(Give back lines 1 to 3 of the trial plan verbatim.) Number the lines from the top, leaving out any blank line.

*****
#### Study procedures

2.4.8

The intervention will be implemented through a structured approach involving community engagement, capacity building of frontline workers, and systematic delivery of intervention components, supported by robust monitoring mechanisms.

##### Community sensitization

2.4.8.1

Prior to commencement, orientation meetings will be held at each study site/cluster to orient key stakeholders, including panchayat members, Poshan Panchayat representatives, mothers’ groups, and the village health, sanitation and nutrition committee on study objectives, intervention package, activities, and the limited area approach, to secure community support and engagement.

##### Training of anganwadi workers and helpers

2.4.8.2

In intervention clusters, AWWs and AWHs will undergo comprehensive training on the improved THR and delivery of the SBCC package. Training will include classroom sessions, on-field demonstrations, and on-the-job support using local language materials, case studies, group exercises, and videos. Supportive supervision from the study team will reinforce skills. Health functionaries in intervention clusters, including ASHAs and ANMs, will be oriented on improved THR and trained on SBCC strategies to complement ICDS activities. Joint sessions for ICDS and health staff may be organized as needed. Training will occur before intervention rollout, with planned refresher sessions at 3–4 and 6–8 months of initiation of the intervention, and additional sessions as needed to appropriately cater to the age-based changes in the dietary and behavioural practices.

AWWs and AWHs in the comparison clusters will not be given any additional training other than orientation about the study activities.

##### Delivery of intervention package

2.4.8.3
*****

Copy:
#### Study procedures

2.4.8

The intervention will be implemented through a structured approach involving community engagement, capacity building of frontline workers, and systematic delivery of intervention components, supported by robust monitoring mechanisms.